So while Nathan (or if you prefer god) does acknowledge the need for a permanent dwelling, David does not seem to be the right person to do it. Maybe his kingdom is still in its infancy and the people not quite ready to take on such huge building project (Solomon recruited more than 100,000 men for his building project see chapter 5, and the people hated him for it as is evident from 1 kings 12:4). Maybe they are too busy waging war with their enemies, and are lacking the stability to undertake such a project. This seems to be the reason given in 1 kings 5:17. However see 1 chronicles 22:8 where a moral reason is given for David's inability to build the temple. So while its hard to pinpoint the main reason for Davids inactivity or inability to build the temple one thing is clear: the idea of building a house for god was not frowned upon by Nathan and neither was it completely discouraged but postponed for a later time when the king and the people will be ready to tackle it.

So when Nathan tells David

I have not dwelt in a house from the day I brought the Israelites up out of Egypt to this day. I have been moving from place to place with a tent as my dwelling. 7 Wherever I have moved with all the Israelites, did I ever say to any of their rulers whom I commanded to shepherd my people Israel, “Why have you not built me a house of cedar?” (ibid)

I don't see this as a rebuke or a discouragement of the whole idea. Actually it is the other way around, David is feeling guilty for not building a house for god while he is sitting in his house of cedar (stated explicitly in verse 2)! Nathan is conciliating David and telling him that God has not rebuked the judges and rulers before him to build him a house, and he needn't feel guilty about it. David knows that the time is not yet ripe for buliding the temple and is relieved when Nathan designates his son as the future builder. Nathan's message is that David must not feel obligated to build it in his days and be rushed into it, but focus on his conquests and to rule his nation justly and eventually the time will come.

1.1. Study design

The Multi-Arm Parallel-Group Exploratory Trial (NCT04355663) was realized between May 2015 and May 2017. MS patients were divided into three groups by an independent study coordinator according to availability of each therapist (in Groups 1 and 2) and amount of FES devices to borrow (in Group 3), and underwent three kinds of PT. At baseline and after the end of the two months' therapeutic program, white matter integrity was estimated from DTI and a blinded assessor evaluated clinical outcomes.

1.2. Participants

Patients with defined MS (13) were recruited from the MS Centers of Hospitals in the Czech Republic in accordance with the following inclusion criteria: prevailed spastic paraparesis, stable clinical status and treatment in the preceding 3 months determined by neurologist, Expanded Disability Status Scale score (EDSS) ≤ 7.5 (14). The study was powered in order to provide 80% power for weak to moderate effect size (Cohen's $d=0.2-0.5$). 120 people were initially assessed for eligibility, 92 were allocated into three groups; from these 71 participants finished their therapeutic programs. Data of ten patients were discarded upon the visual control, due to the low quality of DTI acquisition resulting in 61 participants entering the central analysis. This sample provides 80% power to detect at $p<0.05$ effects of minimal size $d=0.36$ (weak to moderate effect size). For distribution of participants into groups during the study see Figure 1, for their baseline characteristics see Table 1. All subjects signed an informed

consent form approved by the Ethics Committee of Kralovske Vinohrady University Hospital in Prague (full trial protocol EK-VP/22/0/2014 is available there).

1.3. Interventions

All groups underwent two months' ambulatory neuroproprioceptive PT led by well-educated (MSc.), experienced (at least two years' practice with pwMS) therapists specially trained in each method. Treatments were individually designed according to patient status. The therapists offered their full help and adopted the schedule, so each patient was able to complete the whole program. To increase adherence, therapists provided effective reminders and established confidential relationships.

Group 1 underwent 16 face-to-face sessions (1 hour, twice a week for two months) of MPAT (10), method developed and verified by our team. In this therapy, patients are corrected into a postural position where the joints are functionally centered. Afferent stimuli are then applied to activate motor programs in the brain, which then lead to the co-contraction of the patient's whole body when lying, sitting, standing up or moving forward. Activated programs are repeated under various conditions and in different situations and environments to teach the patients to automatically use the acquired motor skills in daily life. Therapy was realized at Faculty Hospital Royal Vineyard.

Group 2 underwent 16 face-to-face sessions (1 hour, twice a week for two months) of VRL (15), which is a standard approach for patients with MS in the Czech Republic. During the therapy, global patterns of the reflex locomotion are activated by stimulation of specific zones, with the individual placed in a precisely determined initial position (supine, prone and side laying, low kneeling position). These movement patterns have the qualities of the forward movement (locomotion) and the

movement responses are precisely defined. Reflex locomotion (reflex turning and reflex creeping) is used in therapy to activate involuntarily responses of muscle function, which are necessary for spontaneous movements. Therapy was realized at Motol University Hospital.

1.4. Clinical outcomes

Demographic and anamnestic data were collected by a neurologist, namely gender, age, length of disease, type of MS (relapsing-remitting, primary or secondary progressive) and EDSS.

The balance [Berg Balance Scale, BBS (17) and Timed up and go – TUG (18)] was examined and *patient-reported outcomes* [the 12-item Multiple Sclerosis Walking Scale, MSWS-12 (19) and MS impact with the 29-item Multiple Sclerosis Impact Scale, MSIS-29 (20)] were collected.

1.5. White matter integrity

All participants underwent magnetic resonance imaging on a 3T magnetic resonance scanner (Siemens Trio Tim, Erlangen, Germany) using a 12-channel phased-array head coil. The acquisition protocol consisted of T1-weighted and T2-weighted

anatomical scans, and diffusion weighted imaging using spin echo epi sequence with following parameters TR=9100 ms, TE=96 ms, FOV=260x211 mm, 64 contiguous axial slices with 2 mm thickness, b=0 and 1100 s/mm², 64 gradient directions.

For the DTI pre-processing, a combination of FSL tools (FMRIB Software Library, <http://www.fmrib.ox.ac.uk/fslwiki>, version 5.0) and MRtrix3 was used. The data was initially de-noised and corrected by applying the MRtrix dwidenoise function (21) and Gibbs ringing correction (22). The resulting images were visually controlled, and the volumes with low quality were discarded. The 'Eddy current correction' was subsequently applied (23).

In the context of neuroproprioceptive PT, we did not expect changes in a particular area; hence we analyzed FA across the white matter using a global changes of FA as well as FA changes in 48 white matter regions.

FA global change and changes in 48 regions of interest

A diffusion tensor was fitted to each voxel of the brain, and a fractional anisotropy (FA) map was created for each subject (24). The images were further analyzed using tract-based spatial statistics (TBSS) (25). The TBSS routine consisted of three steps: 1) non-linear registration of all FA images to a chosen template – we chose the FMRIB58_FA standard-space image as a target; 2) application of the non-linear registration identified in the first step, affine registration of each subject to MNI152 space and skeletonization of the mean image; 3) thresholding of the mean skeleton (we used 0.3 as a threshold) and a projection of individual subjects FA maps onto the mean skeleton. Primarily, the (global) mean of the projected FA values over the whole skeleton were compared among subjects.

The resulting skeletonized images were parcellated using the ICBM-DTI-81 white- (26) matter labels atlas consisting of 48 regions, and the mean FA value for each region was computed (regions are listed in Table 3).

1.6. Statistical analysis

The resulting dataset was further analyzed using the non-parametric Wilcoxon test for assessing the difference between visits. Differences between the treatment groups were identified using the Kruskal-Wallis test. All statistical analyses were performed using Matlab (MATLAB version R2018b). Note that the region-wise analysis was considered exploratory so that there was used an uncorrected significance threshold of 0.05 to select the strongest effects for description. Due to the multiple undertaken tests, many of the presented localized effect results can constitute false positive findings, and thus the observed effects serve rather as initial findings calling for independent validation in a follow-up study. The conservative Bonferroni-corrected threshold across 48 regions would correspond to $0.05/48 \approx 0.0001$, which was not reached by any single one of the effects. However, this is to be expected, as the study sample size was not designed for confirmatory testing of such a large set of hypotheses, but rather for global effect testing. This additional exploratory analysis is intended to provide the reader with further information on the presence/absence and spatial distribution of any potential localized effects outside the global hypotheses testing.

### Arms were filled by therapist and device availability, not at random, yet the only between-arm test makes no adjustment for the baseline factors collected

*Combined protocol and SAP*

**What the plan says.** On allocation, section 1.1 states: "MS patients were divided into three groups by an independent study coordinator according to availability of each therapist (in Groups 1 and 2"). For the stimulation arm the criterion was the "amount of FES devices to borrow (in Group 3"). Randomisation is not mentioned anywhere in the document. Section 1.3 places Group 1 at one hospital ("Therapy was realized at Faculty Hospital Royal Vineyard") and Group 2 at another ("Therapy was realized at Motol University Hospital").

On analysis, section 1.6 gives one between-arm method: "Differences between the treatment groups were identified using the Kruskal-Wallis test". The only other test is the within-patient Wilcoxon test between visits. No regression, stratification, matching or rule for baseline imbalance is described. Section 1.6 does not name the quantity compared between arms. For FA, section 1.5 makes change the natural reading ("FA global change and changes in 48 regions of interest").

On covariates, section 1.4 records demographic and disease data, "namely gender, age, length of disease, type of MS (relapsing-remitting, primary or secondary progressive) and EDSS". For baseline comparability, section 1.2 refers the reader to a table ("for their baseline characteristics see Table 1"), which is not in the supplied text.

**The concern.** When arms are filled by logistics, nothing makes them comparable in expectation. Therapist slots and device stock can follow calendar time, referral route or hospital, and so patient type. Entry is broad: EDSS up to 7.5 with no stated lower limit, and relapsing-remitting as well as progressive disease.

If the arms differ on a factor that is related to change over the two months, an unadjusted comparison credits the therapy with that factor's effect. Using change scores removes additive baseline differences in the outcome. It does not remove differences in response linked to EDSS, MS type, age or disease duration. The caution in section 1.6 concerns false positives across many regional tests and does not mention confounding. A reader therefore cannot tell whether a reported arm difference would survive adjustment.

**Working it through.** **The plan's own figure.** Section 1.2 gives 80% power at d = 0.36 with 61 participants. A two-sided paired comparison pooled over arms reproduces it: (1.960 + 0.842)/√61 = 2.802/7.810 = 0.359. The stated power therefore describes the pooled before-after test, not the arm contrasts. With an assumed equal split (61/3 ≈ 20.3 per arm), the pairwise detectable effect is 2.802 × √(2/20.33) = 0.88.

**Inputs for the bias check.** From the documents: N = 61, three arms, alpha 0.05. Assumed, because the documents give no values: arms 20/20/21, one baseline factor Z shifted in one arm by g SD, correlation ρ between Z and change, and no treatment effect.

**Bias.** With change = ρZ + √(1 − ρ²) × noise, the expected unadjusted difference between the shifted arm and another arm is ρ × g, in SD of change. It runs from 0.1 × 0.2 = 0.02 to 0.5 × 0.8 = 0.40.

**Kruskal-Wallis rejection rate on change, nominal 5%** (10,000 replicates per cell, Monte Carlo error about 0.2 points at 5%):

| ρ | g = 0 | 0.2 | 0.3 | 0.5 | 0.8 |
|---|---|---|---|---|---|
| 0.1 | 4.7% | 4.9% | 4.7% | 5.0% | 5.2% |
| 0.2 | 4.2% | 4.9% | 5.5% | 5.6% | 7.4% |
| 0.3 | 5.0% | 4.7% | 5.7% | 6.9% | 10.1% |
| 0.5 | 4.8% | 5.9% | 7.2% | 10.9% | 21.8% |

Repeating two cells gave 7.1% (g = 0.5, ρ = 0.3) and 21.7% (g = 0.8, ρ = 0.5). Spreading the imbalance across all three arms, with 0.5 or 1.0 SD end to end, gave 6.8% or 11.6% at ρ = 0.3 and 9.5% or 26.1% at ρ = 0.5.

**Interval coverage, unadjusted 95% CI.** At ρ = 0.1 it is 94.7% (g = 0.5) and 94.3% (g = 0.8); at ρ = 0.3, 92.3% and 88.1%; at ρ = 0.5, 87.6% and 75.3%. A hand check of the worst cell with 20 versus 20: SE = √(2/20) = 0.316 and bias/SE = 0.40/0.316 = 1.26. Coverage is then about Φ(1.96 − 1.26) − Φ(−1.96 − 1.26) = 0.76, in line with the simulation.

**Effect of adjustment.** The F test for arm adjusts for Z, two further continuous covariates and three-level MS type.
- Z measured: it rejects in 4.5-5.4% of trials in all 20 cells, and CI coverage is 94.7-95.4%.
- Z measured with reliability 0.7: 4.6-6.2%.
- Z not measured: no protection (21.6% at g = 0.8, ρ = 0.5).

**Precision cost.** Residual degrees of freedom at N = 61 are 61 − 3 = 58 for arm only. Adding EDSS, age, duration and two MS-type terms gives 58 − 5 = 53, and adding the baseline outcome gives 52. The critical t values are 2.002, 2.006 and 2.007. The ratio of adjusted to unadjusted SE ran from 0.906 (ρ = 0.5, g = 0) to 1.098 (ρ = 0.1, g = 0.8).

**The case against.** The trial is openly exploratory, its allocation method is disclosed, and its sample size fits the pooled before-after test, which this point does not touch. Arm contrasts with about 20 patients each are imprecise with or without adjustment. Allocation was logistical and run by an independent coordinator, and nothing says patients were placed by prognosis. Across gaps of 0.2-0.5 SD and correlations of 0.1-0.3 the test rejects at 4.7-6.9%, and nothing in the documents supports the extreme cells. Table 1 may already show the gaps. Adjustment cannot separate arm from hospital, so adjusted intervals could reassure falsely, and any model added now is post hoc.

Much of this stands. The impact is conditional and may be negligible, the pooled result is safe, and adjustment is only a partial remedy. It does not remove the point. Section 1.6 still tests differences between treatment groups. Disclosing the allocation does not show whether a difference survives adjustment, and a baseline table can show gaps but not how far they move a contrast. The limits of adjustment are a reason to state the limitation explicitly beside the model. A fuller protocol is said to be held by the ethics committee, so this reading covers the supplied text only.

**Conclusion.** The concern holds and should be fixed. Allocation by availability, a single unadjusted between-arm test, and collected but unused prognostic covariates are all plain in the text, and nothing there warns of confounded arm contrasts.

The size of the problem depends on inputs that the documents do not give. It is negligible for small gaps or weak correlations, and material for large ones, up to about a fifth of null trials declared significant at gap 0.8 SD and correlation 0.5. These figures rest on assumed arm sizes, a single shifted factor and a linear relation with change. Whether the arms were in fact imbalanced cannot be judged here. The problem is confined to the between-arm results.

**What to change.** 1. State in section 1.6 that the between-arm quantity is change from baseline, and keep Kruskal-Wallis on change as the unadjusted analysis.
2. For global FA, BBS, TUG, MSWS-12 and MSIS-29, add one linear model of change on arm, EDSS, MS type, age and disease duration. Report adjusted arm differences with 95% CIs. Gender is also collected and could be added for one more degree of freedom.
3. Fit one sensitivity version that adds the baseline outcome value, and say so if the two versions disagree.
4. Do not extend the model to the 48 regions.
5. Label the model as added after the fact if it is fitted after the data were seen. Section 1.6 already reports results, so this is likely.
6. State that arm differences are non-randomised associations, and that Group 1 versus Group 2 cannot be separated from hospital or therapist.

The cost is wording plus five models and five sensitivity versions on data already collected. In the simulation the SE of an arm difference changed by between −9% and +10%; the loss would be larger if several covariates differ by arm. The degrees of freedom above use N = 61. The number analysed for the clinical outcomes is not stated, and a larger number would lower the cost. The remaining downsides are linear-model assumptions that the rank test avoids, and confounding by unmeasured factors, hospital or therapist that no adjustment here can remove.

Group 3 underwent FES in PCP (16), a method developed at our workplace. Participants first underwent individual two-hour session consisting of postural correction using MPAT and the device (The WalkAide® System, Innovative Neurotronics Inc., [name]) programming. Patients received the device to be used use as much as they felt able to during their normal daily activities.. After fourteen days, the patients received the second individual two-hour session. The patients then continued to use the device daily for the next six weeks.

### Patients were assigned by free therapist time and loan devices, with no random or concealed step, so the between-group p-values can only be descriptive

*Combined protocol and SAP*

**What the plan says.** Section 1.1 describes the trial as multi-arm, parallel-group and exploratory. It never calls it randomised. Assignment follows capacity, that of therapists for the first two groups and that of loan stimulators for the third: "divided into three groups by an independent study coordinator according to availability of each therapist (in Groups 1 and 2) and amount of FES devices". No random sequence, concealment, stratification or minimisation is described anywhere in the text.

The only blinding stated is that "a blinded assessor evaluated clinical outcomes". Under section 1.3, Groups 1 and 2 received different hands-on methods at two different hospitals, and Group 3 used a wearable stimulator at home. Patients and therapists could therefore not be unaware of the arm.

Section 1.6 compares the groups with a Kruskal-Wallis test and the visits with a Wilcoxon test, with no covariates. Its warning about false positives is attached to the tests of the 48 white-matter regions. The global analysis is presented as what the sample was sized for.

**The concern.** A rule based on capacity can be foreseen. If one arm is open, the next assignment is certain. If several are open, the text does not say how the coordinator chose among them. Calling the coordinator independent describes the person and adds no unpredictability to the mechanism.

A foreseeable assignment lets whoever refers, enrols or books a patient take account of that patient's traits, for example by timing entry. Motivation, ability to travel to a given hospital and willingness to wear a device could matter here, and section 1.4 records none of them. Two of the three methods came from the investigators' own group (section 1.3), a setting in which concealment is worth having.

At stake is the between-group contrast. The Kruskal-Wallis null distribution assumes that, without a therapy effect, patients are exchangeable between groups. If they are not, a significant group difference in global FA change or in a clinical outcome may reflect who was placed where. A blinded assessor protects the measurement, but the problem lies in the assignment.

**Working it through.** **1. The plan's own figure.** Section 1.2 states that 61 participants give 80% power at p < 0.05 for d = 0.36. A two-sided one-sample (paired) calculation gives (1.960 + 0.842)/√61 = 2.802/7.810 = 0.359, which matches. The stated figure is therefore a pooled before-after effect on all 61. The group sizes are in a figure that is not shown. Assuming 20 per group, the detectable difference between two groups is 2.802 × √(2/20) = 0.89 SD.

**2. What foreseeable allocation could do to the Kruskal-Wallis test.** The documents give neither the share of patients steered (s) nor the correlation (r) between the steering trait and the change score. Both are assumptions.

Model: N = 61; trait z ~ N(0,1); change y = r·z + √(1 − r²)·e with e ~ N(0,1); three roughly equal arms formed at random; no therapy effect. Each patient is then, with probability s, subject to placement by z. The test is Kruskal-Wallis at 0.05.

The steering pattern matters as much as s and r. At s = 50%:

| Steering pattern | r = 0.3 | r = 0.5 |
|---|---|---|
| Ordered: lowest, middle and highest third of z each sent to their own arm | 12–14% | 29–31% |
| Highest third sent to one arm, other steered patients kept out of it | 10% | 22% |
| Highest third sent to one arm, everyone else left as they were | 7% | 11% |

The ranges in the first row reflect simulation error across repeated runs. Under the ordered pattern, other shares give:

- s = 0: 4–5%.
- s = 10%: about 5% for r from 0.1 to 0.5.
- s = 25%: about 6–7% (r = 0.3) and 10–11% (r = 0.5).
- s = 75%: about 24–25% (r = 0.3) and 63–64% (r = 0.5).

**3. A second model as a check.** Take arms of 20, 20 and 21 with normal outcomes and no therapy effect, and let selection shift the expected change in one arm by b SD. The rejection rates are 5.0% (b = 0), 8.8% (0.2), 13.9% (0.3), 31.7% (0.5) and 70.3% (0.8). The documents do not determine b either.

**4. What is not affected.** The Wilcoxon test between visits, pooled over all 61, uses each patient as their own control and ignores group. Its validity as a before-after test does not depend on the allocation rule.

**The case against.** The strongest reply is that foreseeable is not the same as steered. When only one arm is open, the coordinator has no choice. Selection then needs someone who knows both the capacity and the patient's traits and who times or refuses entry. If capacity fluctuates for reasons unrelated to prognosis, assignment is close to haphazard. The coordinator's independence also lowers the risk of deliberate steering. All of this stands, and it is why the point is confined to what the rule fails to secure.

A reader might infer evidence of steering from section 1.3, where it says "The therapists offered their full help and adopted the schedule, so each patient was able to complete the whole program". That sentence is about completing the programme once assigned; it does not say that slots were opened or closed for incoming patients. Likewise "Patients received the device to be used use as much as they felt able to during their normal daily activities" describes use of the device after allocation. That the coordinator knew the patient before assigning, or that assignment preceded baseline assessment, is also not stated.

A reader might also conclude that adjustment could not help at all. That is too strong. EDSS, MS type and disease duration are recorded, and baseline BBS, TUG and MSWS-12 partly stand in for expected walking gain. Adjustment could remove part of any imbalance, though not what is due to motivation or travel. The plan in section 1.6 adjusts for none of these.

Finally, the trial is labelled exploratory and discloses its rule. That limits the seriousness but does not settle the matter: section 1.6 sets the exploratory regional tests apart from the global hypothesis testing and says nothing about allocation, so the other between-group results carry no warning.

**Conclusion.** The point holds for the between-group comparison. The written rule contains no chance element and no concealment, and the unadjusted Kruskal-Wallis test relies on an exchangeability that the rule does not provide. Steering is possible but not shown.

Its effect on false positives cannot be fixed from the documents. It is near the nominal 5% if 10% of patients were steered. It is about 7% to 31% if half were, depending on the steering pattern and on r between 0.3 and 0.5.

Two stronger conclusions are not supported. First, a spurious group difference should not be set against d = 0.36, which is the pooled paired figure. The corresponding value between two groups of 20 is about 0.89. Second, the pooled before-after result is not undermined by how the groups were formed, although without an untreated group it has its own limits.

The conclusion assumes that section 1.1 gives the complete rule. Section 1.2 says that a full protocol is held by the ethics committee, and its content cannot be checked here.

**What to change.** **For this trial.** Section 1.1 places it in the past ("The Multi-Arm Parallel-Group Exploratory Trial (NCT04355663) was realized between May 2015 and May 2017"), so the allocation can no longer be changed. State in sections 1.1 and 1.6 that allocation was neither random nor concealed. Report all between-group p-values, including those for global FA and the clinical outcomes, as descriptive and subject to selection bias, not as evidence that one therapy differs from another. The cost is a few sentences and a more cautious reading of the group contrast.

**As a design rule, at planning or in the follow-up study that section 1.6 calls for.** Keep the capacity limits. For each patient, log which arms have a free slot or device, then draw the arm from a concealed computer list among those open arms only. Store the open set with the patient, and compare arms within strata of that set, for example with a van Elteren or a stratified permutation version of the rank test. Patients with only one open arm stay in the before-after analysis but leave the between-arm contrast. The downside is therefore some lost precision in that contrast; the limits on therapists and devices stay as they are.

So if you ask does god sanction the building of the temple? The answer is yes! So why is David discouraged from building it? My answer is David was not ready to do it, he just feels guilty for sitting in his house of cedars while god dwells in a tent god, so Nathan tells him don't worry about god, he's fine! your not quite ready for it, your son will be.

Hope this helps clear up the confusion.

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David was right to want to build a temple for the Lord, but the Lord did not want him to do it. David did the right thing by approaching Nathan, who held a prophetic and advisory role to David by mediating God's word to him and it was only through a new revelation that David discovered that it was against God's will.